Arians And Investing In RBs

February 19th, 2020

Analyst agrees.

Bucs coach Bucco Bruce Arians has said on multiple occasions he doesn’t like to invest big on a running back.

Joe challenged Arians on that subject over the summer and he put his foot down, “I don’t overpay for that position.”

And why is that? Because more often than not, it’s a bad long-term return on the investment.

Now it is easy to say that when you have a running attack. But the Bucs have tried to go the cheap route the last few years and to call the Bucs’ rushing attack a cheap unit would be accurate.

With Bucs running backs, the team sure has received what it hasn’t paid for.

Numbers guru and noted football gambler Warren Sharp looked at NFL running backs who signed monster contracts in recent years and where they stand now in the pecking order of top-shelf backs.

Sharp’s findings are scary.

So basically what Sharp is suggesting is, if the Bucs go running back shopping in free agency, be very careful.

32 Responses to “Arians And Investing In RBs”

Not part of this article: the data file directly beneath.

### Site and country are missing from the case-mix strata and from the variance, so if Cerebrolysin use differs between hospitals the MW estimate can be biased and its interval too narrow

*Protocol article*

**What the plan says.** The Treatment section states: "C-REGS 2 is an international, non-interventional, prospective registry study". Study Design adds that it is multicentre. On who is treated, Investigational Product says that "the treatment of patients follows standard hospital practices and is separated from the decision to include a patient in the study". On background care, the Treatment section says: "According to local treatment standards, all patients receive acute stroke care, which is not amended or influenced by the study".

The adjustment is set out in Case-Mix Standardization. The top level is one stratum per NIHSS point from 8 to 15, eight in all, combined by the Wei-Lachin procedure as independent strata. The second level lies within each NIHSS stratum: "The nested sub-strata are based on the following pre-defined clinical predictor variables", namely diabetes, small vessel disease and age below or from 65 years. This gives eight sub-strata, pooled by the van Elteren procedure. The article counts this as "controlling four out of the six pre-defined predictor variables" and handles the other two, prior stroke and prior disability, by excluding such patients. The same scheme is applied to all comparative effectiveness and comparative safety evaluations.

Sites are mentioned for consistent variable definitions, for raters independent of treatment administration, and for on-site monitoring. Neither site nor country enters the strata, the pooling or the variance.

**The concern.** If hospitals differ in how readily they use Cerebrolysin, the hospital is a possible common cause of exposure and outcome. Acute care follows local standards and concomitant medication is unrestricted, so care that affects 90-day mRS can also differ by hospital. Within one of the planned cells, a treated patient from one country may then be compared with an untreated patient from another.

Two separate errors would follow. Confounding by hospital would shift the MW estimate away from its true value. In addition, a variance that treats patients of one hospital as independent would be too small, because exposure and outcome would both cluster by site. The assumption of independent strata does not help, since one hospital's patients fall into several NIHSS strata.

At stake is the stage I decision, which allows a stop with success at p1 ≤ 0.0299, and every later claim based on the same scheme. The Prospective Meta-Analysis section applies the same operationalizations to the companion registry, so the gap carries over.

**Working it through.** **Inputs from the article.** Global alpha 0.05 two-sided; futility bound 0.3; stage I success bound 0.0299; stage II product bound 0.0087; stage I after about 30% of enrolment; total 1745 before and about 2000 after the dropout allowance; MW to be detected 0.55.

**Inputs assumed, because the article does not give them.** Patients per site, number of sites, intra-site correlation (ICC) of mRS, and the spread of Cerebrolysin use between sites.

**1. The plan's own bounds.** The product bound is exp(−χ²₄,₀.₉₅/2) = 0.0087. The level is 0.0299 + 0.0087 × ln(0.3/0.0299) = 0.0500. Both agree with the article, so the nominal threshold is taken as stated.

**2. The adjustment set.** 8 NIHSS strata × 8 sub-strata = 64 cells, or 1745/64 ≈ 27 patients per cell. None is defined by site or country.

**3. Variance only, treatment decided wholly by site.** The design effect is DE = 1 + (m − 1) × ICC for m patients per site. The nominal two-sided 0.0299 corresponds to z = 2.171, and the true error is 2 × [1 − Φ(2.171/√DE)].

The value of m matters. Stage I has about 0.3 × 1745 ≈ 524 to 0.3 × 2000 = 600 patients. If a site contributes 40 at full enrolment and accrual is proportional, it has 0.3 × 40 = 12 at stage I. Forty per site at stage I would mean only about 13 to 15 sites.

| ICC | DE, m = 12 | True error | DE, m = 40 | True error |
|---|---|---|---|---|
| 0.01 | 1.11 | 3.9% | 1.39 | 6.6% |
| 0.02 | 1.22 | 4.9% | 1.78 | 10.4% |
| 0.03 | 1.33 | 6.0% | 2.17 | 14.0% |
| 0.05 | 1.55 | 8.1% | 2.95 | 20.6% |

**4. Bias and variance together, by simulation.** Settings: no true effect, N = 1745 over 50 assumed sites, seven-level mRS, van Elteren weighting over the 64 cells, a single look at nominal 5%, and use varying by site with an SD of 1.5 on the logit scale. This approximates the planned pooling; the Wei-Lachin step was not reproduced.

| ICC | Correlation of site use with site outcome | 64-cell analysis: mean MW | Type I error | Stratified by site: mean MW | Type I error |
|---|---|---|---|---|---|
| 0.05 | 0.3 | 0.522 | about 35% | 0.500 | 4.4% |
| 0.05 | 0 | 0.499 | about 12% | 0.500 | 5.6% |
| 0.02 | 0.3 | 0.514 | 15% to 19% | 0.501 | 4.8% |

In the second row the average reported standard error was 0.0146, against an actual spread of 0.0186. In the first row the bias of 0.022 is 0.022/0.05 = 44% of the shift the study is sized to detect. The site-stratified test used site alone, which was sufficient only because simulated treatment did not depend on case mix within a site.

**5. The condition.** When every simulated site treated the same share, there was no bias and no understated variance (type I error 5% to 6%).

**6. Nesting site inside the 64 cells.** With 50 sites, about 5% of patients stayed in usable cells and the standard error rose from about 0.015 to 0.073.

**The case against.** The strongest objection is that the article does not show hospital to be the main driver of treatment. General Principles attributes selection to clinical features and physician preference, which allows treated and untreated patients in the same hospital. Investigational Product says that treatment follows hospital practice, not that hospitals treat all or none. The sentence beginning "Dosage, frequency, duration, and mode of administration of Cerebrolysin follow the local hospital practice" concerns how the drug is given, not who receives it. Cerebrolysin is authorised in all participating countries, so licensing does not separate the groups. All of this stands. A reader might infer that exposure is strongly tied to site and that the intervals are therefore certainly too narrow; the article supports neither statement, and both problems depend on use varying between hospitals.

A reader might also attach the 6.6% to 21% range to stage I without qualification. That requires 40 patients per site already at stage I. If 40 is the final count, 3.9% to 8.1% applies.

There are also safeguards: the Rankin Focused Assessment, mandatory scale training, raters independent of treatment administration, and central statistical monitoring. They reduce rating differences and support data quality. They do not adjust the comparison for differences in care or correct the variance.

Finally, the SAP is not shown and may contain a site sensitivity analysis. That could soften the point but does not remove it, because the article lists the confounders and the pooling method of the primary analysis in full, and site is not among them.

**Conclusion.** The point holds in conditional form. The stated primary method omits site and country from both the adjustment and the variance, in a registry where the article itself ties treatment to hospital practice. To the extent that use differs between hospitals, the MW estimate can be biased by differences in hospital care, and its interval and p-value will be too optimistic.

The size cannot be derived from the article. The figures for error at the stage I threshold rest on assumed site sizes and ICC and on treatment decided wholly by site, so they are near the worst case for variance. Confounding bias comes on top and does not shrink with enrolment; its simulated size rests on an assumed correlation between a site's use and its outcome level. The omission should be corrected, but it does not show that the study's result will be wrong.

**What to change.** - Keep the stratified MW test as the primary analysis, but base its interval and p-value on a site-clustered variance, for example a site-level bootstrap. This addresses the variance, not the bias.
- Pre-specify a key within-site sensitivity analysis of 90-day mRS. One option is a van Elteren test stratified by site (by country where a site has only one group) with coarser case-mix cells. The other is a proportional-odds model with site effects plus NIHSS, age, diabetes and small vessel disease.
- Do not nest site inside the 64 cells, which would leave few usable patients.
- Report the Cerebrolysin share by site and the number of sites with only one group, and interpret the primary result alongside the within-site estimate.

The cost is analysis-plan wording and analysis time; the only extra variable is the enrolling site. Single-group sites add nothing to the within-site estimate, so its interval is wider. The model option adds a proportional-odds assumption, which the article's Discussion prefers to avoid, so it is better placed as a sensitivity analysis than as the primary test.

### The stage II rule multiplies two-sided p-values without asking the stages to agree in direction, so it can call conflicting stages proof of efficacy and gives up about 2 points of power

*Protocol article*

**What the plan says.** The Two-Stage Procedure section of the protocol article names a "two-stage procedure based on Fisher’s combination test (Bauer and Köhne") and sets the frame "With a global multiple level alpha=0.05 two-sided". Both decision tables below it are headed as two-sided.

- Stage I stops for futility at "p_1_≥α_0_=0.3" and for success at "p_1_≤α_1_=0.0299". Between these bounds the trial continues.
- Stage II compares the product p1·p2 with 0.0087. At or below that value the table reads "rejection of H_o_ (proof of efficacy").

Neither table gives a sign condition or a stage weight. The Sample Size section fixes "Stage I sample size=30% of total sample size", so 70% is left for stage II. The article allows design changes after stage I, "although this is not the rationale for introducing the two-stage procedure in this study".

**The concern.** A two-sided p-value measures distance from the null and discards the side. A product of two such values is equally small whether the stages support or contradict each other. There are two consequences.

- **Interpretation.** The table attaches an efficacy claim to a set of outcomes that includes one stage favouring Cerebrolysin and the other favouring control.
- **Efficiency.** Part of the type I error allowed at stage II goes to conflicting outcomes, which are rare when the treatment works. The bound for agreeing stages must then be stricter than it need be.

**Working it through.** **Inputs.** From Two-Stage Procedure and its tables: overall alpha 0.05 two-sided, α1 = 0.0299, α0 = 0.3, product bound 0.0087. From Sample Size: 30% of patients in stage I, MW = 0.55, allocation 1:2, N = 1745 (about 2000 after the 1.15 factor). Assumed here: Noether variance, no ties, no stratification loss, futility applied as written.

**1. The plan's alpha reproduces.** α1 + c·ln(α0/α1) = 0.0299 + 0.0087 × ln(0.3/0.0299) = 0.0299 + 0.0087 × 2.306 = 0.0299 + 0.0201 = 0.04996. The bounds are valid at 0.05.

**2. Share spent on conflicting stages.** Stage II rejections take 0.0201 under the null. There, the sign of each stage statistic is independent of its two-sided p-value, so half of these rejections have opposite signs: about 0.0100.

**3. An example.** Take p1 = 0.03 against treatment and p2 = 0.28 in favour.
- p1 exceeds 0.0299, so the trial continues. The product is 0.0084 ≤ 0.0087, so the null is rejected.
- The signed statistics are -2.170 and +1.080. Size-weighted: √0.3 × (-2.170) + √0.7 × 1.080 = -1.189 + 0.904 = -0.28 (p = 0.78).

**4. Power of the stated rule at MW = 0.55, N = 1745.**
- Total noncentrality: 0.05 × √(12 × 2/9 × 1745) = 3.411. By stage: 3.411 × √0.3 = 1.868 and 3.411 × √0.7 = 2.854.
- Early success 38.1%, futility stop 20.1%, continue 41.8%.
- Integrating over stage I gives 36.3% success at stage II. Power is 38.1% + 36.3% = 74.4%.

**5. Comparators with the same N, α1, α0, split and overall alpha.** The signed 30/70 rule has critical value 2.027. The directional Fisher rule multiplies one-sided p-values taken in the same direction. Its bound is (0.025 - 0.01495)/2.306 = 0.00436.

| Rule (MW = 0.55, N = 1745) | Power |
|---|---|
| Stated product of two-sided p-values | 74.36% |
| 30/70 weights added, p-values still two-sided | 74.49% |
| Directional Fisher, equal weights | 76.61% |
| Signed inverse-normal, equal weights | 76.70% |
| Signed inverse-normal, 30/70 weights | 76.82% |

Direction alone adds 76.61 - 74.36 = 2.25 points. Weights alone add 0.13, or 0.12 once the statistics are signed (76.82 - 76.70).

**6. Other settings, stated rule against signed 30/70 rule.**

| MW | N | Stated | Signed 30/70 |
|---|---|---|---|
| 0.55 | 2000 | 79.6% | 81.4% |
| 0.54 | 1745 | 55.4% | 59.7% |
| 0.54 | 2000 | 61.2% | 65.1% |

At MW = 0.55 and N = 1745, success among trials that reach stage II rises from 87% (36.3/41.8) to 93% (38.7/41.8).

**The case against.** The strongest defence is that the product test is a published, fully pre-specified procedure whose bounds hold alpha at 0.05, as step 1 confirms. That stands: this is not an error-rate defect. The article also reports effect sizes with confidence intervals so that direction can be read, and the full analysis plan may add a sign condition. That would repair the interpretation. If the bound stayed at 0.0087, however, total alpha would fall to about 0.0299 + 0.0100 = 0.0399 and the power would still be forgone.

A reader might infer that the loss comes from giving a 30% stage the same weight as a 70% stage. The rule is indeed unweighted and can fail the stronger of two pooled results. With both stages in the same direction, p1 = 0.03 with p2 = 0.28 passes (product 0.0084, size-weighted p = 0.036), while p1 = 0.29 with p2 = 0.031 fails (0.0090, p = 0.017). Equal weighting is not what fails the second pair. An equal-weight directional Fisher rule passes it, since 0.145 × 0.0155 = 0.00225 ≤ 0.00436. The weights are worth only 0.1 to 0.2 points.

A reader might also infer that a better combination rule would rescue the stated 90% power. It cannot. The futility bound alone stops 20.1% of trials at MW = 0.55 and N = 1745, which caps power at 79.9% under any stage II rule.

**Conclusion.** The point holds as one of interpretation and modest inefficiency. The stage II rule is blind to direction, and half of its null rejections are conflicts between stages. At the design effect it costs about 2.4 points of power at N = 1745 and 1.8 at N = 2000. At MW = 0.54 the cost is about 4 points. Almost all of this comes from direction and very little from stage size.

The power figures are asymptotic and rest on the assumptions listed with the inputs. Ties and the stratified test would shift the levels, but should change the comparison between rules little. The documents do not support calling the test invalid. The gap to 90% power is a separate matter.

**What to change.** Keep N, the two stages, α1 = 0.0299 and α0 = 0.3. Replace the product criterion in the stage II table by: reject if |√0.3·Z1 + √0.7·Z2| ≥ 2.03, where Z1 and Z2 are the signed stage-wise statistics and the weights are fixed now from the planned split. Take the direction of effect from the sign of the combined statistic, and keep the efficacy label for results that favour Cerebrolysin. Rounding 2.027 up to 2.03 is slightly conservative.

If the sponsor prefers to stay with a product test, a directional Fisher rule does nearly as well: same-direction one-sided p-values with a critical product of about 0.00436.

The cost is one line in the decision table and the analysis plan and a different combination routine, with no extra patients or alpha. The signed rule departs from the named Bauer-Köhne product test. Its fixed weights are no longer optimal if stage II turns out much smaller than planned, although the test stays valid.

1. Bruce Blahak Says:

    The draft for that. Sign the free agent defensive guys first. Draft a QB early and both lines and RB within early rounds.

  2. Jason Says:

    This is where I disagree with the concept that you should never take a rb in the first round. I just wonder if it might not be a bad idea to take the best rb available in the first, run the bejesus out of him for 5 years, then let him walk in free agency. Rinse and repeat.

  3. Bucsfanman Says:

    Got to agree with Bucco Bruce here. Every FA RB seems to have red flags. Do your homework and find someone in the draft, someone that can find the hole and someone who can create their own.
    Not for nothing but, looking at the effective running teams in the league they all have something in common…a fullback. Would it kill the Bucs to deploy a FB from time to time?! Maybe even one that can catch! I wonder who we could model a FB off of?!

  4. Hodad Says:

    It’s never good paying big money for a vet RB like the Jets did with Bell. The way to go is to draft one every couple of years. RB’s careers, with a few exceptions, usually go down hill after their rookie contracts. Signing a vet RB for big money is a bad investment.

  5. Defense Rules Says:

    Draft night must be very much like sitting down at the poker table not having any idea what hand you’ll be dealt, yet hoping for at least ‘something’ that you can work with. Bucs have a number of known NEEDS right now (Tackle, RB, Safety?), but that list could grow exponentially if we can’t re-sign our own FAs (or suitable substitutes). Prioritizing those NEEDS is essential IMO to TEAM-BUILDING, and yet come draft night you never know what hand you might be dealt.